Even if a plaintiff claiming municipal liability under § 1983 can demonstrate the existence of such a custom or policy, he or she must also prove that "the municipal practice was the proximate cause of the injuries suffered," and in so doing establish a "plausible nexus" or an "affirmative link" between the policy/custom and the specific deprivation alleged. Bielevicz, 915 F.2d at 950 (citations omitted); see also Kneipp v. Tedder, 95 F.3d 1199, 1213 (3d Cir. 1996). While plaintiffs need not show that a given harm was the direct result of a formal decisionmaking process, a plaintiff must demonstrate that "policymakers were aware of similar unlawful conduct in the past, but failed to take precautions against future violations, and that this failure, at least in part, led to [the] injury." Bielevicz, 915 F.2d at 851.
Finally, a plaintiff must present sufficient evidence to maintain § 1983 liability. Absent unusual circumstances, "proof of a single incident of unconstitutional activity is not sufficient to impose liability under Monell, unless proof of the incidents includes proof that it was caused by an existing, unconstitutional municipal policy, which policy can be attributed to a municipal policymaker . . . ." Oklahoma City v. Tuttle, 471 U.S. 808, 823-24, 85 L. Ed. 2d 791, 105 S. Ct. 2427 (1985).
In this case, the plaintiff has demonstrated no evidence to indicate the existence of a policy or custom such as would suffice to establish municipal liability. Plaintiff's Amended Complaint simply alleges that the PHA had "de facto policies, practices and customs" that led to the assault in question. See Amended Compl. P 20. In particular, plaintiff cites "the failure to properly screen, supervise, discipline, transfer, counsel or otherwise control police officers engaged in the excessive and unconstitutional use of force," id. at P 21, and suggests that such failure amounts to "deliberate indifference." Id. In the Plaintiff's response to Defendants' Motion for Summary Judgment, he argues that he has met his burden of demonstrating a custom or policy by showing a "systematic pattern on the part of defendant Officer Morales in which it was confirmed that Officer Morales' personnel file contains several complaints of police brutality on the part of Officer Morales against citizens of this Commonwealth." Plaintiff's Reply to Defendant's Motion for Summary Judgment. He also contends that Morales' deposition "further revealed that the defendant PHA had full knowledge of the several unconstitutional acts by Officer Morales and did nothing to properly supervise, screen, adequately train, discipline, or impose any type of reprimand Officer Morales." Id.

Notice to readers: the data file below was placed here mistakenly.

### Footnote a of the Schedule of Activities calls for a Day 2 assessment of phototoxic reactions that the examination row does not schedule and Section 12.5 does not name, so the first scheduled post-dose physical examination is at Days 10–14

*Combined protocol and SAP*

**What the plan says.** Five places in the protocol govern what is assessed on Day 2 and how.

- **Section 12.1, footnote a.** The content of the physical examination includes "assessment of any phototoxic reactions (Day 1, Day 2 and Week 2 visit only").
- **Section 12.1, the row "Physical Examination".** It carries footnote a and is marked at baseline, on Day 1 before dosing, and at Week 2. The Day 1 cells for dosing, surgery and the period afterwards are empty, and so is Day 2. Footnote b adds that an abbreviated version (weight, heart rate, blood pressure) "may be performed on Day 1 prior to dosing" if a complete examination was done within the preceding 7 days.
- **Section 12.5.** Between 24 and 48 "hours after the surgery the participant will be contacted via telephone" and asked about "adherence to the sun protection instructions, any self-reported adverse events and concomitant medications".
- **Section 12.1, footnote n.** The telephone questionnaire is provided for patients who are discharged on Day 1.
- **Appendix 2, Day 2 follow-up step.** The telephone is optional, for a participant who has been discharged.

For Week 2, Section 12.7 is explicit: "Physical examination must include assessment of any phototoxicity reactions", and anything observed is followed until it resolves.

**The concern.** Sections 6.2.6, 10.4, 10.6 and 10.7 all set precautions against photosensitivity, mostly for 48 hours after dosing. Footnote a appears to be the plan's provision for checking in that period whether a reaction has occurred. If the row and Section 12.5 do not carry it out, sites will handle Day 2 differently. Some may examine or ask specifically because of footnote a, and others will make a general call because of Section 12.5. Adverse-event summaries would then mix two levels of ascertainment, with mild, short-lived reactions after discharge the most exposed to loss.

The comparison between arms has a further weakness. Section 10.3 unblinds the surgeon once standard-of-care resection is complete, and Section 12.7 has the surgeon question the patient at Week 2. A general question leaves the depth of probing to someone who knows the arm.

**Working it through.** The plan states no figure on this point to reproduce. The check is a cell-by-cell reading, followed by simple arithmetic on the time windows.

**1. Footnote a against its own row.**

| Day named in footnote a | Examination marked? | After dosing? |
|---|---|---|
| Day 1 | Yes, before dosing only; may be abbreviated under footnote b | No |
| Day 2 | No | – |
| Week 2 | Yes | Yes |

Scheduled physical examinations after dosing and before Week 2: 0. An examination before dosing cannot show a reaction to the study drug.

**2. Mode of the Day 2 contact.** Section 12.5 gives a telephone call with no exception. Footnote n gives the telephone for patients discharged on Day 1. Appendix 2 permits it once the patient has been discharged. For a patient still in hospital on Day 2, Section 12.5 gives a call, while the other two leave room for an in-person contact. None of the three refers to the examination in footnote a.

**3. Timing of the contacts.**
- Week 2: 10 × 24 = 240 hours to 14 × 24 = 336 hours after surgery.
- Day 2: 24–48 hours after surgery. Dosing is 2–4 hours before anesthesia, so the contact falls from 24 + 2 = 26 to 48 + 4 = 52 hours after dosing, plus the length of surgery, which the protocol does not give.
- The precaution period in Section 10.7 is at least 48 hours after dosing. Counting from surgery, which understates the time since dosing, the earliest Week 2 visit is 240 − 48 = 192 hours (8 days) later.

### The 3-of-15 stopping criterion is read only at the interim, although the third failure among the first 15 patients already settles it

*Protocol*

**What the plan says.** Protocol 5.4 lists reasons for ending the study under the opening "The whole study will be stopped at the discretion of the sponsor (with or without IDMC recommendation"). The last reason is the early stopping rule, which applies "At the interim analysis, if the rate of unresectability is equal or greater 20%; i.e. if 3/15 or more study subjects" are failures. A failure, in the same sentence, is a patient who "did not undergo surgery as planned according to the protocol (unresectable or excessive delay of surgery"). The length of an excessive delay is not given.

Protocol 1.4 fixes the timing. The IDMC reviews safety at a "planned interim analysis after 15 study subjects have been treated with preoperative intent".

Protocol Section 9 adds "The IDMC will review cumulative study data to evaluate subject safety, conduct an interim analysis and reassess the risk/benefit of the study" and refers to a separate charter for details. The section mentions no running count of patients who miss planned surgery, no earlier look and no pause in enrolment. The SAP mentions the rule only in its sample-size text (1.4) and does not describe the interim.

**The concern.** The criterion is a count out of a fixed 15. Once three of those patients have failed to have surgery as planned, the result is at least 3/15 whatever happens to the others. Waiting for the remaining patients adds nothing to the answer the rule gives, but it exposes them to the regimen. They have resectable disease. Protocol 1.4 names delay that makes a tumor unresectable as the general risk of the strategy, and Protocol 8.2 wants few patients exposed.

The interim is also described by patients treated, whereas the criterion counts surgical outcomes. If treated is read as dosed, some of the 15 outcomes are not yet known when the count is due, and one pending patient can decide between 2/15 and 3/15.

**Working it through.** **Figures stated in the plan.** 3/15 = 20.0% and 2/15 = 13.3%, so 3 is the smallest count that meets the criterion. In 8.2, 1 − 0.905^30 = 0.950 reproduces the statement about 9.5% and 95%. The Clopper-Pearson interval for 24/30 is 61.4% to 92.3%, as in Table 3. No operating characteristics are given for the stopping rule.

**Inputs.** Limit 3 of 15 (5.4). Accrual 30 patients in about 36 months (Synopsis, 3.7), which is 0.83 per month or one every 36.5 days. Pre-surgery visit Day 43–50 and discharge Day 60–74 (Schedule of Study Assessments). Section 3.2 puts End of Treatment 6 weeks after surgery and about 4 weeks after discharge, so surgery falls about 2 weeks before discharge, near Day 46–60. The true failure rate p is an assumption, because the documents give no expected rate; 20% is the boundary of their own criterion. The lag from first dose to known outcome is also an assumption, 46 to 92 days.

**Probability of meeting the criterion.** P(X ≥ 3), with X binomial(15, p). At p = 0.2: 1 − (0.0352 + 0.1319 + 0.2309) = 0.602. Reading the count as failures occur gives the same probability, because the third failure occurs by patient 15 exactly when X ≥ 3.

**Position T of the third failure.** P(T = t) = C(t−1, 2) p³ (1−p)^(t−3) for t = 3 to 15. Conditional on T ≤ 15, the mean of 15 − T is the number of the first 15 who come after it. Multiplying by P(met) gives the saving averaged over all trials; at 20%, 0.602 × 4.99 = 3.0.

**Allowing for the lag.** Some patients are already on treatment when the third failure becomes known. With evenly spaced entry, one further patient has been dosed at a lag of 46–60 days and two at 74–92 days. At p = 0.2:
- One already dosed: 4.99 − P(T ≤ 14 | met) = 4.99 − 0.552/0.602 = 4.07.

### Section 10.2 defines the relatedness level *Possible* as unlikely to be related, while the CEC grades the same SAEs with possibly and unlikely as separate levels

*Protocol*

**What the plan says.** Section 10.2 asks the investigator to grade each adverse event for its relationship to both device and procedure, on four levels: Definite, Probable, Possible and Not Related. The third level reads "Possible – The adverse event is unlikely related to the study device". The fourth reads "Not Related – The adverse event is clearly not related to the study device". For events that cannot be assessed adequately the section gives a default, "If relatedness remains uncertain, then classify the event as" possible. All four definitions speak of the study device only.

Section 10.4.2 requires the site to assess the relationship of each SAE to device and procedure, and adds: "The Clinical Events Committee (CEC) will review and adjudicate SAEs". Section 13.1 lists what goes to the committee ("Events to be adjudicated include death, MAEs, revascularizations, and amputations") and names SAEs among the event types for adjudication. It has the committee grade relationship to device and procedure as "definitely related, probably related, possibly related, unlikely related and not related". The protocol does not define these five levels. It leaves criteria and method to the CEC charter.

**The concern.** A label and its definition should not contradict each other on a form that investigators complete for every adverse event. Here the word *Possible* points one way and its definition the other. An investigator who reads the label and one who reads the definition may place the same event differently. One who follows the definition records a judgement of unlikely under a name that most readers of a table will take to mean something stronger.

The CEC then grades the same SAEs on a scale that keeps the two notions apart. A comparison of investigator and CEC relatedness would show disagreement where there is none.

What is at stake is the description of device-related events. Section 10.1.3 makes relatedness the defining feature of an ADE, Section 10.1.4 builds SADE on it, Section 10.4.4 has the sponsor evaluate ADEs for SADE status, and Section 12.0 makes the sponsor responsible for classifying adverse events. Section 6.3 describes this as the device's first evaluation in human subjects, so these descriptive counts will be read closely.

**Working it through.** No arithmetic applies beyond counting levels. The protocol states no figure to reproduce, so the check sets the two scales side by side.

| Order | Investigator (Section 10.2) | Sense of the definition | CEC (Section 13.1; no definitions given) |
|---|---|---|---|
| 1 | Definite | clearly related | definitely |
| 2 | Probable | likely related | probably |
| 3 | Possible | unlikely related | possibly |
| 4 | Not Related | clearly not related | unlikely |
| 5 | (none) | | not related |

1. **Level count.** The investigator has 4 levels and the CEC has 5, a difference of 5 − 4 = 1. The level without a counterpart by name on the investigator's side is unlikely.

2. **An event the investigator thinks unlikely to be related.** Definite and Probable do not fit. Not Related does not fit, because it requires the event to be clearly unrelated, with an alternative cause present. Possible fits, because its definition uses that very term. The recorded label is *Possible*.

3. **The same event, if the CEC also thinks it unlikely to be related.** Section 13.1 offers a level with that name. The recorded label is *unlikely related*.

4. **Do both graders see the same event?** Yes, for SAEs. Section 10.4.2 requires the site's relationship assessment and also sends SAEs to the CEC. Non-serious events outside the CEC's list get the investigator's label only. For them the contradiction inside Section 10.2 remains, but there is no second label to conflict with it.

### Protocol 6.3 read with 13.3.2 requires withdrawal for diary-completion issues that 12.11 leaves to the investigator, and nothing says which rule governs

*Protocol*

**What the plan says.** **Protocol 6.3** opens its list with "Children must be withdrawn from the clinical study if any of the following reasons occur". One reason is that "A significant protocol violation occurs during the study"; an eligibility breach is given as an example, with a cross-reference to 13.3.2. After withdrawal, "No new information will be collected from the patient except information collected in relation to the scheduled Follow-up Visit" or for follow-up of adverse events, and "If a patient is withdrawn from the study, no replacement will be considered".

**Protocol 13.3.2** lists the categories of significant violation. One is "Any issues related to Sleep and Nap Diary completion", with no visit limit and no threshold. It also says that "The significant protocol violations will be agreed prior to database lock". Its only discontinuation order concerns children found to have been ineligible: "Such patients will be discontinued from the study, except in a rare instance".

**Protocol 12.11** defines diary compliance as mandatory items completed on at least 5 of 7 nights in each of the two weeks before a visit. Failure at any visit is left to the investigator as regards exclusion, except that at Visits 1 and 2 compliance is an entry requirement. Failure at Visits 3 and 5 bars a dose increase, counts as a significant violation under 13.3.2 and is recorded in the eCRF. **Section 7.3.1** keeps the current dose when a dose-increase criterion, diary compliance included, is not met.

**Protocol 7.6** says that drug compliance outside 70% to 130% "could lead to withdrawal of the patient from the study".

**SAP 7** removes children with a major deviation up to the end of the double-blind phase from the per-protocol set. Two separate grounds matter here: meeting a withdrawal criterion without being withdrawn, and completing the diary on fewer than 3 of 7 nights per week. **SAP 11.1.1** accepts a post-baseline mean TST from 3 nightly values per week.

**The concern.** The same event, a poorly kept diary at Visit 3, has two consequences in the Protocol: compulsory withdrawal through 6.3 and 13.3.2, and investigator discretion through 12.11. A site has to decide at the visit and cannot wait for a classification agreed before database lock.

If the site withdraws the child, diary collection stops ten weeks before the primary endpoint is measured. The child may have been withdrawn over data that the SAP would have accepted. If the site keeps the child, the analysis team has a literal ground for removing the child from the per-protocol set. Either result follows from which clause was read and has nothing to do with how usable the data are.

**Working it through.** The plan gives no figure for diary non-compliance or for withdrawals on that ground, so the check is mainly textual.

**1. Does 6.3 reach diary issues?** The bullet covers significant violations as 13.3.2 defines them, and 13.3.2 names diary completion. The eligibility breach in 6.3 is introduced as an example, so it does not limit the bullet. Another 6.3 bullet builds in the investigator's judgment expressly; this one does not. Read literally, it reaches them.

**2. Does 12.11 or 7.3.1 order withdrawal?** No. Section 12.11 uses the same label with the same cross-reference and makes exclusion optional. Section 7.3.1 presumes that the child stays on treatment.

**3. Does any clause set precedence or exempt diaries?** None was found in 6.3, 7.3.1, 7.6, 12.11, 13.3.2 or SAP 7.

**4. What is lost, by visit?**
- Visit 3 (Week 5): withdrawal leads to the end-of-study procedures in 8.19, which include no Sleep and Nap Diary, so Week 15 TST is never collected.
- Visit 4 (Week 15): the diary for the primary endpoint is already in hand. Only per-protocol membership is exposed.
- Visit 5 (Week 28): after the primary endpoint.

The only proof offered by the plaintiff in response to the motion for summary judgment is a deposition of Officer Morales. The court has been provided with no other supporting evidence such as copies of complaints against Officer Morales or other PHA officers, depositions of PHA officials, personnel policies, or training policies. Indeed, the plaintiff does not identify any incident other than the one in which he was himself involved that would tend to show the existence of a custom within the PHA of acquiescing in ...